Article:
Obverse of the 1855 Sydney Mint Sovereign showing Queen Victoria with a braid in her hair.
Reverse of the 1855 Sydney Mint Sovereign with the word 'AUSTRALIA' emblazoned across the coin.
We have always had the greatest faith in the 1855 Sydney Mint Sovereign. And we are keen buyers of high-quality examples.
It is the nation’s very first gold sovereign and therefore appeals to the sovereign collector.
It is also sought by the collector that is targeting key dates for the very first year of sovereign production is an important date in Australia’s history.
And given the scarcity of 1855 sovereigns in the upper quality levels, it also appeals to the investor.
Every circulated coin has a grading level at which serious rarity kicks in.
That is the point at which the balance between acquiring a coin as a collectible - and as an investment - shifts more towards the latter.
For the 1855 Sydney Mint Sovereign that point is the grading level of ‘About Extremely Fine’.
At About Extremely Fine, Extremely Fine (the level at which this coin is offered), Good Extremely Fine and above, the 1855 Sydney Mint Sovereign is exceedingly scarce.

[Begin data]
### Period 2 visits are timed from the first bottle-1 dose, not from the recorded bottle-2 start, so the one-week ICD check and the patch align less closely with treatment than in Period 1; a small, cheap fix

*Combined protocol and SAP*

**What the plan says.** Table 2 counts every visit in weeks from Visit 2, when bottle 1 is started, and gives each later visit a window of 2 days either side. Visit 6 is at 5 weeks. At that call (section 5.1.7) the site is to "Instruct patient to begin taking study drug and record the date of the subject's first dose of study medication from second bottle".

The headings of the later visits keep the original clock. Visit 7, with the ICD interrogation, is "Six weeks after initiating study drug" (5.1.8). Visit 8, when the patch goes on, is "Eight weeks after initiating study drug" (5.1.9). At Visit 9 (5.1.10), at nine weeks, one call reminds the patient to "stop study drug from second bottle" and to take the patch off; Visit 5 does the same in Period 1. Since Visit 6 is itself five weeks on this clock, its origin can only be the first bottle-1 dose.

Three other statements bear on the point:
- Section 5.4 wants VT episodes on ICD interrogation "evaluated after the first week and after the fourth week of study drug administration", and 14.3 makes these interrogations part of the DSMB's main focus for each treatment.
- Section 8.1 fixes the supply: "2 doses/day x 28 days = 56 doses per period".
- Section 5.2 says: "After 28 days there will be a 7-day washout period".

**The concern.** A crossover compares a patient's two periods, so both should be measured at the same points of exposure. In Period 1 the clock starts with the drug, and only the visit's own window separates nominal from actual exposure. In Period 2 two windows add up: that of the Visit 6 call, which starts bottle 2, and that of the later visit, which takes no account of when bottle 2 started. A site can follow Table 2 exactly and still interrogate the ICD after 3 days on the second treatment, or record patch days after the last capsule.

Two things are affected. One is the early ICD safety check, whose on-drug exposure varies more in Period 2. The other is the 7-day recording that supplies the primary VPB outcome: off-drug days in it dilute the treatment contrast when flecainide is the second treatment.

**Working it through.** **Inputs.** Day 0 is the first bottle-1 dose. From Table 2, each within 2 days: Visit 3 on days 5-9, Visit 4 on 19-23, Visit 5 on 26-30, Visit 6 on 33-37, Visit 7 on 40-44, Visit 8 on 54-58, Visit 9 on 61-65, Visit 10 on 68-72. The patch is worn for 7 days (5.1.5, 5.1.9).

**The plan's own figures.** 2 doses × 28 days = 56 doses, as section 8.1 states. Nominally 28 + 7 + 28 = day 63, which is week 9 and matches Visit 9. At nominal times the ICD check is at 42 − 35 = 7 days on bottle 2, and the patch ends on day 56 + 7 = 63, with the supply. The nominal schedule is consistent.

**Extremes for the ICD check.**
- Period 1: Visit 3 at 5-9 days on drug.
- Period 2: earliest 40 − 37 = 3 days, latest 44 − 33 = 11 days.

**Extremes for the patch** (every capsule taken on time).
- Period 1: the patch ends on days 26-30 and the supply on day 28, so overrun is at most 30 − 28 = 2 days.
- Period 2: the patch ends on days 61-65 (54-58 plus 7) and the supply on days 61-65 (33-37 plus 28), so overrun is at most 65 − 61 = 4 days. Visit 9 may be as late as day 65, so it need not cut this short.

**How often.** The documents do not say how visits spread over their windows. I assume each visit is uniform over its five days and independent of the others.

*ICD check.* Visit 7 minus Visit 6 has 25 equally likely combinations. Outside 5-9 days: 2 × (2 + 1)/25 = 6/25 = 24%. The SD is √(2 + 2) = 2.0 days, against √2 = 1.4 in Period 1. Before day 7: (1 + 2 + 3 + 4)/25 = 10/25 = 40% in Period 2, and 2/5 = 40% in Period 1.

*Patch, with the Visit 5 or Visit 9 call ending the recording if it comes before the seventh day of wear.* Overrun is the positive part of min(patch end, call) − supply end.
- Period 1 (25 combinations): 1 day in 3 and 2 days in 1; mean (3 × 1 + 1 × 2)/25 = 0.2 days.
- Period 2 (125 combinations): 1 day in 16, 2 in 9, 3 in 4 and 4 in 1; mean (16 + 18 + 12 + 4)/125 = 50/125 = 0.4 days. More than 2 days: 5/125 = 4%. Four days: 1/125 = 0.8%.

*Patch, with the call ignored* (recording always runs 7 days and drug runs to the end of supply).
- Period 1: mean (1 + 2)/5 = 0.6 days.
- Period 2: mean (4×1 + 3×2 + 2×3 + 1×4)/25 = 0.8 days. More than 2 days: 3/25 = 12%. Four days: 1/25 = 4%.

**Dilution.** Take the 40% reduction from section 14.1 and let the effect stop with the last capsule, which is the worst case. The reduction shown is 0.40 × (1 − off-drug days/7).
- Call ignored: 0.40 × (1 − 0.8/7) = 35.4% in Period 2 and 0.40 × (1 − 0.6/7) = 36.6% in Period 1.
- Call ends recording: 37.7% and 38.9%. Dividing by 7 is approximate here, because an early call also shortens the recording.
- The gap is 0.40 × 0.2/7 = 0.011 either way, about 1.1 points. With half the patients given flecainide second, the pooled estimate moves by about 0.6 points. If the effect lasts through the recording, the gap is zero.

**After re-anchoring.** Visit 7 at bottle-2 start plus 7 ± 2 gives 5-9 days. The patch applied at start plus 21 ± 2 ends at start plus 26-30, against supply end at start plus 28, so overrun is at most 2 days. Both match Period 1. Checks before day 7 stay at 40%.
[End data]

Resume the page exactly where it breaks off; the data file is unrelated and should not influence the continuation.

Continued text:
In the lesser quality levels of Fine to Good Very Fine, the 1855 Sydney Mint Sovereign is reasonably readily available, as auction records attest.
This coin is well priced (and we have shaved a $1000 off our normal RRP) and, in our view, earmarked for excellent growth.
The Sydney Mint was opened on June 23, 1855 to strike Australia’s very first official gold currency.
Except for ensuring the accuracy of the weight and the purity of gold in the coin, there was minimal care regarding the overall striking. The coins were to be used as currency, traded in commerce. Not preserved as collectibles.
In its first year of operation the Sydney Mint produced 502,000 sovereigns.
Some three years later, mintage figures had doubled, the very reason why the 1855 Sovereign is so scarce.
Australia’s first sovereign was struck depicting a youthful portrait of Queen Victoria with a braid in her hair. The design referred to as the Type 1 design appeared in 1855 and 1856 only.
It was replaced in 1857 depicting Queen Victoria with a sprig of Australia’s native flower, the Banksia, in her hair. It is referred to as the Type 2 design.
The reverse design of both the Type 1 and Type 2 sovereigns was classically Australian: the word AUSTRALIA emblazoned across the face of the coin.